On to Pomerol where the wines showed much better than their right bank neighbours. More flesh, softer tannins and less obtrusive winemaking. Of the top scoring wines on the right bank at the end of the day, five out of the top six were Pomerols. Once again, there was a great showing by L’Eglise Clinet (rated just above Pétrus and just below Lafleur) but our top two Pomerols this year were from the same family – the Thienponts – whose Vieux Château Certan and Le Pin were both excellent. This was a repeat of the Southwold result where the same two châteaux were victorious. Special praise should also go to a lovely La Conseillante that was not far behind. If you have extremely deep pockets then buy Le Pin, but VCC and La Conseillante still offer excellent value if you can find them.
Then it was across the Dordogne and the Garonne to Péssac-Leognan. Leaving aside the excellent Haut Brion and La Mission (which I will talk about later), our top scorer was Smith Haut Lafitte which again was a repeat victory from the original Southwold tasting. This is a wine of lovely balance – nicely spicy but cool and composed. Not too rich and not too dry. Nicely done and a worthy winner even if it’s not one of the greatest wines of the vintage.
Into the Médoc we go and let’s talk about the commune of Margaux first. There were really no surprises here at all with Margaux, Palmer, Rauzan Ségla and Brane Cantenac taking the top 4 spots with quite a gap to 5th place. Château Margaux itself was the best (of course) but Rauzan Ségla and Brane Cantenac tied in a dead heat for second place with Palmer a whisker behind. These wines were all good but they weren’t absolutely great so we hoped for better things further up the Médoc.
We didn’t have long to wait as the wines of St Julien really came up trumps. This was the best performing commune of the entire tasting with some really excellent efforts – not just in the context of the vintage but there are some genuinely good, ready-to-drink, clarets here. Last time round Léoville Poyferré was the winner and this time it was only narrowly pipped to the post by the impressive Ducru Beaucaillou – a wine with big, bold black cassis fruit: serious, deep and refined. Léovilles Lascases and Barton were only just behind them, but putting these superstar 2nd growths to one side for a moment, there was a fabulous performance by Langoa Barton which – at one third of the price of Ducru and Lascases – could be seen as the people’s champion! Funnily enough I had a bottle of it with my wife Sophie (a harsh critic I can assure you) just last weekend and she absolutely loved it. My advice is to “fill your boots” here. This is a mature, classic claret with ten years of good drinking ahead that gives brilliant value for money at £420 per dozen excl. taxes. It’s hard to think of a better Bordeaux deal than this.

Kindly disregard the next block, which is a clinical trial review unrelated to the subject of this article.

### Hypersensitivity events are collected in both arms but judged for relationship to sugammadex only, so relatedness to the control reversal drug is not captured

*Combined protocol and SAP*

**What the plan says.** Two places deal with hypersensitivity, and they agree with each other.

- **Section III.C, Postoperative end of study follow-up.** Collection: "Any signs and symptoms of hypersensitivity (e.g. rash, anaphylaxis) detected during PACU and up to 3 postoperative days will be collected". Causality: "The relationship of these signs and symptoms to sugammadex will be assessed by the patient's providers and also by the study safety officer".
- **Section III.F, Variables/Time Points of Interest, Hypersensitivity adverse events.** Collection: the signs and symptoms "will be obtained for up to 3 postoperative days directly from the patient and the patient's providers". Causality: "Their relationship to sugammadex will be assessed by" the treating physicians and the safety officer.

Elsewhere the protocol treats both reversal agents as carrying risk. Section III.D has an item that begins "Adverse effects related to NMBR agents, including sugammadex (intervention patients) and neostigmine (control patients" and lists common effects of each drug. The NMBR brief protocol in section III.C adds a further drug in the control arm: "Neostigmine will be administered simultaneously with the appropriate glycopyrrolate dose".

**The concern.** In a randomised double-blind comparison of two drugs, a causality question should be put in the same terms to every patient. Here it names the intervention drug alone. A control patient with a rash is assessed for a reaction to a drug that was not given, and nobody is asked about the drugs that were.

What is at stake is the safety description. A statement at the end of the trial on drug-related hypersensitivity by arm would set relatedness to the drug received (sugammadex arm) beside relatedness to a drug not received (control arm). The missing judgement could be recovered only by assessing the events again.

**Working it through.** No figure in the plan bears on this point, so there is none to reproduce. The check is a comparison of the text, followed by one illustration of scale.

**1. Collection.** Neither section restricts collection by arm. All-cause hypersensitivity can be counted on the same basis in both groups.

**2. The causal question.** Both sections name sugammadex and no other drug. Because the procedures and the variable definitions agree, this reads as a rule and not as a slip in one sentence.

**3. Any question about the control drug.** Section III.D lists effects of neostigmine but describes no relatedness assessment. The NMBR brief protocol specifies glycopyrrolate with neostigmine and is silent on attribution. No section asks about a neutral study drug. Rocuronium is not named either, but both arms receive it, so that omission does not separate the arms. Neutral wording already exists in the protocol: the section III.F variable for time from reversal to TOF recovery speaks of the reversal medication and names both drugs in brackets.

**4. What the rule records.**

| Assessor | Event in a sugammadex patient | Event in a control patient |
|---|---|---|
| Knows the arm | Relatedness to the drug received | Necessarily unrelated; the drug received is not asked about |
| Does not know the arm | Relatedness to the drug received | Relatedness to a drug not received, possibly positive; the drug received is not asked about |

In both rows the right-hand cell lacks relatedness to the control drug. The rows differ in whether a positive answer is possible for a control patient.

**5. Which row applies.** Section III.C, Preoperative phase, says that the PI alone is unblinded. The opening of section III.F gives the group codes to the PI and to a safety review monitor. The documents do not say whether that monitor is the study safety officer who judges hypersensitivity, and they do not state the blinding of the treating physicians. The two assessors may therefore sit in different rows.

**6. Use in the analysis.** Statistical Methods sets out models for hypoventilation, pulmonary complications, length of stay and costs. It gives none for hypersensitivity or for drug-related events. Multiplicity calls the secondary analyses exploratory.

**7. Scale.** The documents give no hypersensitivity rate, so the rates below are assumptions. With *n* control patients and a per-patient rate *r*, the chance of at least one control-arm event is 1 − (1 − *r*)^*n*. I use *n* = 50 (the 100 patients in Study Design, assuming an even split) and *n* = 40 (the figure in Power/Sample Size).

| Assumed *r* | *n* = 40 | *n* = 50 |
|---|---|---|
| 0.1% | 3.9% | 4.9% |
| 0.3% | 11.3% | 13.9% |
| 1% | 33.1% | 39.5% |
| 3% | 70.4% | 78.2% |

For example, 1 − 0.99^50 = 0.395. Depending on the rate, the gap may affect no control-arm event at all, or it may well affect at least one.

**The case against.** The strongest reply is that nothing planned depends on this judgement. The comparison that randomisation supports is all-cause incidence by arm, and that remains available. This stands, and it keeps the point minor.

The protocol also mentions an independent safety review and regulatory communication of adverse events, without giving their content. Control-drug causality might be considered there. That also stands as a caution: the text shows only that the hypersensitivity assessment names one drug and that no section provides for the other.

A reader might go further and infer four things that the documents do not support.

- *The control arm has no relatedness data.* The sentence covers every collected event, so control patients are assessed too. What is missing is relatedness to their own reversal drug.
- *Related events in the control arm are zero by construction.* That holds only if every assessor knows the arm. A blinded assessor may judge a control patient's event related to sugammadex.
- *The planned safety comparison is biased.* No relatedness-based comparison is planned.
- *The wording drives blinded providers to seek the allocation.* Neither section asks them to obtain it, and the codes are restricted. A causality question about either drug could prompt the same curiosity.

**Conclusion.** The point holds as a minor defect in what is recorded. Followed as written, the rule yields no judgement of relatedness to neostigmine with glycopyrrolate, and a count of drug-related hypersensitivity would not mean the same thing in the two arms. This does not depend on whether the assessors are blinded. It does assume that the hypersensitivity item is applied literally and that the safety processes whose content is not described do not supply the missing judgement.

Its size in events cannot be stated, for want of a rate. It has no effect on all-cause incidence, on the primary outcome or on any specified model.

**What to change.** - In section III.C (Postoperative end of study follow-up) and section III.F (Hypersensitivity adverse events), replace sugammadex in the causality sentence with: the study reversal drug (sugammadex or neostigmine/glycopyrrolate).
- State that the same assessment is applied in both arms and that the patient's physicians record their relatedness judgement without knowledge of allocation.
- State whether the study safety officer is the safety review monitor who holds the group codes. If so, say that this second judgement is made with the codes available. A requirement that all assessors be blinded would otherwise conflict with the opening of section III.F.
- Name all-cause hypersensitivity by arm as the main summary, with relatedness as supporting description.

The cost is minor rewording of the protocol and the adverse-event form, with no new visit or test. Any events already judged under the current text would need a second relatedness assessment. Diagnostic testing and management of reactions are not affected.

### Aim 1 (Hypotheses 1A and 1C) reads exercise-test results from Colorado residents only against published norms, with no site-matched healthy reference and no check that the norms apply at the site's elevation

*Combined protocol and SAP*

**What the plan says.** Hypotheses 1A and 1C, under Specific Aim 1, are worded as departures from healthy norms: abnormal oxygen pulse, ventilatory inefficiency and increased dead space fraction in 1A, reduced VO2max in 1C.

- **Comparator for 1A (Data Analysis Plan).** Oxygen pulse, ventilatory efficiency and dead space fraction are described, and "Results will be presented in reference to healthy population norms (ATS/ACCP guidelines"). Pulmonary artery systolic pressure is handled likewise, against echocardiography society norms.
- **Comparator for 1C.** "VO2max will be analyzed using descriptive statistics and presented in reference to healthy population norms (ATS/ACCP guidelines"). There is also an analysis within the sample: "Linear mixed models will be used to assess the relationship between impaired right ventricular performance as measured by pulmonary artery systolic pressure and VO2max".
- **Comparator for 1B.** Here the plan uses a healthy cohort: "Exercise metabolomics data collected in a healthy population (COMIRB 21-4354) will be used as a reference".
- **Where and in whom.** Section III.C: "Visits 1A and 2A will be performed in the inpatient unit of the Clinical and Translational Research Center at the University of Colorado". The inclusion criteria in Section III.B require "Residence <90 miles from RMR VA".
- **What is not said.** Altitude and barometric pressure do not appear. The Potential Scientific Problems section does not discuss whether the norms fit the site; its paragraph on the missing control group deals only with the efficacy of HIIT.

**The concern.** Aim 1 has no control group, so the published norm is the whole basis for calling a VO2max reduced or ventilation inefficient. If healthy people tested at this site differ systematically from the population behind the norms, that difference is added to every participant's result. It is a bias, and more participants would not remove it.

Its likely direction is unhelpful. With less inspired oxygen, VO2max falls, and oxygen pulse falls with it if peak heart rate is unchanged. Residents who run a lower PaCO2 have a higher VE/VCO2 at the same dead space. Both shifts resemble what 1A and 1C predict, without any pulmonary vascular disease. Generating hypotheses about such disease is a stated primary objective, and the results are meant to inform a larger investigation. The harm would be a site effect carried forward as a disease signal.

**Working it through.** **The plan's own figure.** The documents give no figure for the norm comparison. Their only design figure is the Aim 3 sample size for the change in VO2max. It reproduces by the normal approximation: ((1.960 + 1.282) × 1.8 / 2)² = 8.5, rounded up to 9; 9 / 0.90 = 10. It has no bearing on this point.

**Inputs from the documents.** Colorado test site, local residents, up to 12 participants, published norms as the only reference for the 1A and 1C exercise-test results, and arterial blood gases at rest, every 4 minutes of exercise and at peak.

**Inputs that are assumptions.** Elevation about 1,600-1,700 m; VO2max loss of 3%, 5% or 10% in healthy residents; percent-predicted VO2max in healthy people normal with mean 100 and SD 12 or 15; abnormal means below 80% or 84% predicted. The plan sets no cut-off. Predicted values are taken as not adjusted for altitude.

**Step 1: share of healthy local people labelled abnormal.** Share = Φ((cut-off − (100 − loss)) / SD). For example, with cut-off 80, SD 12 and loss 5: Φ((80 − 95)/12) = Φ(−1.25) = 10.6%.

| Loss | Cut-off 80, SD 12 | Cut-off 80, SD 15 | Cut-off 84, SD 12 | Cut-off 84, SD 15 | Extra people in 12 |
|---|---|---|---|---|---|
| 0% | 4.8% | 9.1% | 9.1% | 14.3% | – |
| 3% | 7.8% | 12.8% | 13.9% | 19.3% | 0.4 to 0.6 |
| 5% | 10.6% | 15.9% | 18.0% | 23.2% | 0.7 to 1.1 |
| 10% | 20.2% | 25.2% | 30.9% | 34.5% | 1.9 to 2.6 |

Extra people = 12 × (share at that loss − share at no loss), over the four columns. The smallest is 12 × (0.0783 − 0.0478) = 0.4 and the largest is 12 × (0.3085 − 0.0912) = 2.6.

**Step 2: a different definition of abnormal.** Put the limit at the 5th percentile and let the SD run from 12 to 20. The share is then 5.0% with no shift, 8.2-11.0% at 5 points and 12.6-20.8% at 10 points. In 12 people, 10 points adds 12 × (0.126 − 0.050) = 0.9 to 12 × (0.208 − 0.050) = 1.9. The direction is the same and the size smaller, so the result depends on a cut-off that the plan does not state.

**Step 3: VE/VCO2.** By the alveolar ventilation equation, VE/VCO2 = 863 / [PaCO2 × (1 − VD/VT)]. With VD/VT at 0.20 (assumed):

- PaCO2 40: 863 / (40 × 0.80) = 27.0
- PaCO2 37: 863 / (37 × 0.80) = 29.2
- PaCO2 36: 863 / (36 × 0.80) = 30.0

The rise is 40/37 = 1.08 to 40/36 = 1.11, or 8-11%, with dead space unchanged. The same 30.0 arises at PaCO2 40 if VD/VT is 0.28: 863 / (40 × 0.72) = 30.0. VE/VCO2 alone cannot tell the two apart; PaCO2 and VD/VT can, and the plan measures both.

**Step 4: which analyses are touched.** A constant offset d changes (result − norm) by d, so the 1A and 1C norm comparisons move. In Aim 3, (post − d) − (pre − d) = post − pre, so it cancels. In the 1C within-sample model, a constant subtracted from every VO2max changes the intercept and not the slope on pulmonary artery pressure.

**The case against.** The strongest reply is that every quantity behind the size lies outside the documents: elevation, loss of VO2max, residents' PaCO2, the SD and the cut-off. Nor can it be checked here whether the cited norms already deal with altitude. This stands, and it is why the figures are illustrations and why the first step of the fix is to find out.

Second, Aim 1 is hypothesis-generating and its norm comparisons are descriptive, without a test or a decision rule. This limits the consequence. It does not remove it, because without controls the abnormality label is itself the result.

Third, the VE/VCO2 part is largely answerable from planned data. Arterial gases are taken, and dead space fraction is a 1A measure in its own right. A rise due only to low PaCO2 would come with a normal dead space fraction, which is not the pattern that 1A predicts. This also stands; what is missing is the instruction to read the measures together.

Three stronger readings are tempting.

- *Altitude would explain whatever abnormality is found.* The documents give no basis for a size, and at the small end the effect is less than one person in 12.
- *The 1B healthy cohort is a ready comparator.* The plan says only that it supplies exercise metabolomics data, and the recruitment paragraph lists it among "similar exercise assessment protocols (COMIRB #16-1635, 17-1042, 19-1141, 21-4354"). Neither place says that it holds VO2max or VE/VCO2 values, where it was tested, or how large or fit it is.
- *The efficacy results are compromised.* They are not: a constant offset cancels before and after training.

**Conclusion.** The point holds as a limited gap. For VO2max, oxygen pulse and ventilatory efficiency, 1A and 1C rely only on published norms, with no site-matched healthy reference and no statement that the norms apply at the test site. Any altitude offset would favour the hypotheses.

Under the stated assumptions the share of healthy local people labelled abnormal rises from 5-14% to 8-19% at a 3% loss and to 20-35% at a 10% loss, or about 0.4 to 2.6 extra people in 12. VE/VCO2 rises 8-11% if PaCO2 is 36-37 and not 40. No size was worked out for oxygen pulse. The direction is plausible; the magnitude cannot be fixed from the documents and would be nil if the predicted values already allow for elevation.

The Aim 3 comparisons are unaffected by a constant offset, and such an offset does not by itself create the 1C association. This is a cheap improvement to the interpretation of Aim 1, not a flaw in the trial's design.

Moving up to Pauillac we again found that despite the tasting being completely blind the wines that we might have expected to perform best did so with ease. Amongst the First Growths the group’s absolute favourite (by a comfortable margin I might add) was Château Latour. There was no disputing that this is the wine of the vintage. Happy news for my family as Ben Browett and Thomas Parker picked the grapes ten years ago during their University summer vacation. You can read a series of blogs by the boys on this site, including this one. Anyway, back to the tasting and Latour was our overall winner. I loved Mouton too which had a wonderful nose of smoky bonfires and a cassis infused palate. (These were our top two First Growths but Haut Brion came close behind with Margaux next). However, the big story in Pauillac was the magnificent performance of Pichon Baron which came second overall and fooled us all into thinking that it had jumped from Second Growth to First. Looking at my notes, this was no fluke as apparently it "romped home" last time round as well. This is basically a wine that tastes like a First Growth in 2011 and if you can find some (and can afford it) then just buy it! It’s great. There were also really excellent performances by Pichon Lalande and Lynch Bages. However, special mention must go to Haut Batailley as the highest scorer in Pauillac outside the 1st and 2nd Growths and - at less than £30 per bottle - this wine offers brilliant value for money. If you’re looking for a mature Pauillac that won’t break the bank then this is one. If it had been served again in the Saint Estèphe flight it would have won it!